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Treatment Options for Feline Hyperthyroidism



Hyperthyroidism is one of the most common diseases in cats. It is a type of hormone imbalance that first emerged in the 1980s, and it happens when a benign growth in a cat’s thyroid gland leads to an imbalance in the cat’s metabolism.

While often not directly fatal, hyperthyroidism can lead to a greatly reduced quality of life, with hyperthyroid cats experiencing severe muscle deterioration, weight loss, and chronic diarrhea and vomiting. Hyperthyroidism can also lead to high blood pressure and heart disease, which can in turn lead to blindness and fatal heart failure.

The good news is that all of these things can be avoided if hyperthyroidism is detected and treated in its early stages. Modern medical veterinary equipment makes it possible to cure hyperthyroidism relatively quickly and with minimum damage to the cat’s health.

Signs and Symptoms of Hyperthyroidism

The most common sign of hyperthyroidism is when your cat appears to be losing weight despite having a healthy appetite. This happens because the cat’s overactive thyroid gland causes its metabolic rate to increase abnormally.

Other symptoms include abnormally high thirst. Hyperthyroid cats also tend to be especially restless and demanding. Chronic vomiting and diarrhea, as well as inappropriate urinating, are also symptoms. Note also that hyperthyroidism tends to afflict older cats, with the average diagnosis age being 13.


Radiotherapy is the safest and most effective treatment method for feline hyperthyroidism. The procedure requires the use of advanced medical machines available at a limited number of radiotherapy facilities. The first step is to conduct a nuclear medicine scan.

The cat is injected with a radioactive compound that allows the scan to show the size and location of the animal’s thyroid gland. The scan serves to confirm the disease and to help determine what dose of therapeutic iodine 131 should be used in the treatment. The scan also helps identify the rare cases when a thyroid tumor is malignant.

Once the appropriate dose has been determined, iodine 131 is injected and goes directly to the thyroid gland. It emits radioactive electrons that kill the thyroid growth without harming surrounding healthy tissue. Usually, only one treatment is required, and after about three days of post-procedure recovery, the cat can return home.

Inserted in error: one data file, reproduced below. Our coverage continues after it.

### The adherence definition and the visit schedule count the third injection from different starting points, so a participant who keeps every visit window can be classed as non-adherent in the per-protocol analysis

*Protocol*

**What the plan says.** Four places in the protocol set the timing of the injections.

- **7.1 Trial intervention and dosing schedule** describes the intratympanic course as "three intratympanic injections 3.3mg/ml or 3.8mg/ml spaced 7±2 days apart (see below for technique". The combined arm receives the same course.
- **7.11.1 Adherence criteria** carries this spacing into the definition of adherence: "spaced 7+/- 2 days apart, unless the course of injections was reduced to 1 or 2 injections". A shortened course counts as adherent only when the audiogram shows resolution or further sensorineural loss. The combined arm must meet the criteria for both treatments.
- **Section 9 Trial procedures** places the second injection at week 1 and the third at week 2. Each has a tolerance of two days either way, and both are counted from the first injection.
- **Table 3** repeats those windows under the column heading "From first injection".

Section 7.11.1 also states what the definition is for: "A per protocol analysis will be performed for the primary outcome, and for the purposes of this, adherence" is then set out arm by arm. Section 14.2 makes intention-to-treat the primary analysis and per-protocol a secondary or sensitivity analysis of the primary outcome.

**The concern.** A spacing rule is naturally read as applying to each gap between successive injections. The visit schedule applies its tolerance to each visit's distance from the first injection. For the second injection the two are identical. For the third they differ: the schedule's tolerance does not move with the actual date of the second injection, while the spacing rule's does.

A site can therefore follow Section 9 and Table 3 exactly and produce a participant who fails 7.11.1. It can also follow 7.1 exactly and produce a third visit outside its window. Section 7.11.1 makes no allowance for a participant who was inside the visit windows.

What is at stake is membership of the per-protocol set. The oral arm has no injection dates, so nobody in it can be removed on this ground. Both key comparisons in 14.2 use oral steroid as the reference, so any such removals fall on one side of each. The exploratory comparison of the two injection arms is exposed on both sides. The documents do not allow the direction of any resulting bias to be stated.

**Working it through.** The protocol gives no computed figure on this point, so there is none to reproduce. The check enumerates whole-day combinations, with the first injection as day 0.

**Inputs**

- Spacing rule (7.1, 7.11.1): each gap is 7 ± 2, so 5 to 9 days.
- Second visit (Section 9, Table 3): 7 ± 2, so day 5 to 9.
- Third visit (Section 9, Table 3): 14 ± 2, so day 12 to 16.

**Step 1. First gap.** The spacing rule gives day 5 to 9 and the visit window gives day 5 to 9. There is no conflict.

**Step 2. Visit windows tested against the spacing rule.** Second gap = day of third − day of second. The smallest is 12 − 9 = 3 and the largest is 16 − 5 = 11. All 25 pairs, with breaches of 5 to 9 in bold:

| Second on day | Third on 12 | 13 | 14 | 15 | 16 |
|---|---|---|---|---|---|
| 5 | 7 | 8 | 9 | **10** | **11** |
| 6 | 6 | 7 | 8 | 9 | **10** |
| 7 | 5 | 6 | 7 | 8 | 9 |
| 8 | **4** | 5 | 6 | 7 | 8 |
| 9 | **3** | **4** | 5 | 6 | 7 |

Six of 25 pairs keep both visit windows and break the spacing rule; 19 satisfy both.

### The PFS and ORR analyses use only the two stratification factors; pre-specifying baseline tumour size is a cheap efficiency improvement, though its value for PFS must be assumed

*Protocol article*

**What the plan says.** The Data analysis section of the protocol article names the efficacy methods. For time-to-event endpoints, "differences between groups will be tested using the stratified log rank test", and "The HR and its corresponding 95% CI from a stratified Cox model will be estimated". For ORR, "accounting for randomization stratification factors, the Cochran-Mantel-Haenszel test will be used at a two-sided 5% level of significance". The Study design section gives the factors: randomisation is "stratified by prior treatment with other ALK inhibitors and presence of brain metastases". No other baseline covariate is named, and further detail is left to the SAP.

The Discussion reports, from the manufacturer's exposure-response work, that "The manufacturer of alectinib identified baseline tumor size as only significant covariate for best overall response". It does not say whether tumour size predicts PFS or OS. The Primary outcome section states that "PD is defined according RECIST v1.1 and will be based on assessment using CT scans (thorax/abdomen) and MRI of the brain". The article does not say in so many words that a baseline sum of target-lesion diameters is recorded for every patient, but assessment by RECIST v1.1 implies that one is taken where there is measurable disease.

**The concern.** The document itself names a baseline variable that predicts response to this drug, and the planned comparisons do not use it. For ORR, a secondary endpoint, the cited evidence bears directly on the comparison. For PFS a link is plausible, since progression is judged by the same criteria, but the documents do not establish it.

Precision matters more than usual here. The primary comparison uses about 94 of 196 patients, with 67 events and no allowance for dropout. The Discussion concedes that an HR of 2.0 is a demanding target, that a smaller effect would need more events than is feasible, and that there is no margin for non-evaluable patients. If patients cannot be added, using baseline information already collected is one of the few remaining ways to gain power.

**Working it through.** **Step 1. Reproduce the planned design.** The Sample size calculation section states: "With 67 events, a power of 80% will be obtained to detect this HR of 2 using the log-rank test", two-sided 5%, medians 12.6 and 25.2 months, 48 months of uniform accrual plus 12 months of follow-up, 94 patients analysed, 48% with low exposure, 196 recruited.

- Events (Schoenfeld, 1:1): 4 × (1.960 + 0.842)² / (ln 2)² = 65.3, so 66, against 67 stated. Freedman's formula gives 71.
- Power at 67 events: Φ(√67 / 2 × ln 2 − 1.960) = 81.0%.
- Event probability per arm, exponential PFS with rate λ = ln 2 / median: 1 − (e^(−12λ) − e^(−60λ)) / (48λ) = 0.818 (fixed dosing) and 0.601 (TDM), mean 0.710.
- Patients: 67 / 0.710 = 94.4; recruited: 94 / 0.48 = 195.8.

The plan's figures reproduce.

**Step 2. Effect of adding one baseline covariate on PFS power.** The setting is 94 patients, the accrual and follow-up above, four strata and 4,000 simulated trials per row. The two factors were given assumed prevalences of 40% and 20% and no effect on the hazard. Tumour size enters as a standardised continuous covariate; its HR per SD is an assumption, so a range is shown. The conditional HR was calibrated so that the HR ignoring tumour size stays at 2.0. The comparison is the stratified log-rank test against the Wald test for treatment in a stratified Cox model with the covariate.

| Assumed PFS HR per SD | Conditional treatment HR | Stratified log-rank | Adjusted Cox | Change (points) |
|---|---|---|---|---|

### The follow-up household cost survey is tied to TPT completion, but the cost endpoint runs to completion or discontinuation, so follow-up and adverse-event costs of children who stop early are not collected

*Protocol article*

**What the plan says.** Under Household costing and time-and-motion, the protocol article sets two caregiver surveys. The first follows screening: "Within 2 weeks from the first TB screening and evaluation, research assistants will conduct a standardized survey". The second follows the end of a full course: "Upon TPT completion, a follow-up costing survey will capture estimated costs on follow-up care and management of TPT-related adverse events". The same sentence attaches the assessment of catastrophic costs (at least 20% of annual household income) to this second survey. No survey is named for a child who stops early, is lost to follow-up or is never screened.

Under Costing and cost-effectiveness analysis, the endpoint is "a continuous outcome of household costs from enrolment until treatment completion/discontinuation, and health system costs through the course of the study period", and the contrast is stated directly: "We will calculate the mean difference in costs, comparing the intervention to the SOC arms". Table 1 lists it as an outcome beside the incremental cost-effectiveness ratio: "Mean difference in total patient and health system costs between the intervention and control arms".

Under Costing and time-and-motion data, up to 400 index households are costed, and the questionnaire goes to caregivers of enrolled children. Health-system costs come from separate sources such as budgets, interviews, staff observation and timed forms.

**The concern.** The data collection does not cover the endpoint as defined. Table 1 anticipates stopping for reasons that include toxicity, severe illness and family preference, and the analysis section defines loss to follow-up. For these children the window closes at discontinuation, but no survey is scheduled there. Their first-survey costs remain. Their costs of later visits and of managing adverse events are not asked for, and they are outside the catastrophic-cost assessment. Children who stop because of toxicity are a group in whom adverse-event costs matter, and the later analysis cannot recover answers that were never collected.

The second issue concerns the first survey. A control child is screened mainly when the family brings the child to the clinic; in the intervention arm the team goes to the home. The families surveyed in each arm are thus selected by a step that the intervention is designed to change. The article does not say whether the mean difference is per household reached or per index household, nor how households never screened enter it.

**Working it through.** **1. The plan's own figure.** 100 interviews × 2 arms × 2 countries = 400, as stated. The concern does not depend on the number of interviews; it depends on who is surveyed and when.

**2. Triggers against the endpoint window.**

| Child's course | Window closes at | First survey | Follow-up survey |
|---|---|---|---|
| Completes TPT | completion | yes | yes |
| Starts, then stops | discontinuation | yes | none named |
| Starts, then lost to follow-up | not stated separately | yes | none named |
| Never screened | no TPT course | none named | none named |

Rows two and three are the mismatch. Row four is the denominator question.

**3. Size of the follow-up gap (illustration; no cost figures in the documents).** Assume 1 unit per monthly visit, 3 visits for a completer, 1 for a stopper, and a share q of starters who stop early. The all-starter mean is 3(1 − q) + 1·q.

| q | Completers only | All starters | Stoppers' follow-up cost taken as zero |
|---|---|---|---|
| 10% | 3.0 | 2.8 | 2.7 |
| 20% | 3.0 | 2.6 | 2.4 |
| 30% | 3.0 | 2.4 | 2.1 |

The surgical removal of abnormal thyroid growths in cats is a more risky procedure. This is in part because cats have more fragile hearts. If used, EKG machines would reveal a cat’s heart beating more than twice as fast as a human heart.

Additionally, most cats are naturally prone to high blood pressure, so a lot of preparation is required in order to reduce the risks of heart failure that could be incurred by anesthesia. In about 30% of hyperthyroid surgeries, only one gland is removed—when there is an obviously normal gland and an obviously abnormal one.

But in most cases, it is hard to tell if a gland is unaffected or not, and so both glands must be removed in order to guarantee the complete removal of abnormal tissue. Special care must be taken to not damage the parathyroid glands that rest above the thyroid glands. Hyperthyroid surgery generally results in permanent recovery with no further treatments needed.

Oral Medication

The third treatment option available for feline hyperthyroidism is an oral medication called methimazole. The pill blocks T4 and T3 production, thus slowing down abnormal metabolic rate to normal levels. It takes about 2 to 4 weeks to start seeing the effects of this oral treatment. The medication has a few side effects, and it won’t reduce the size of the cat’s thyroid nodule. Furthermore, medication intake must be ongoing. This treatment option, however, has the advantage of being inexpensive and requiring no hospitalization or high-risk procedures.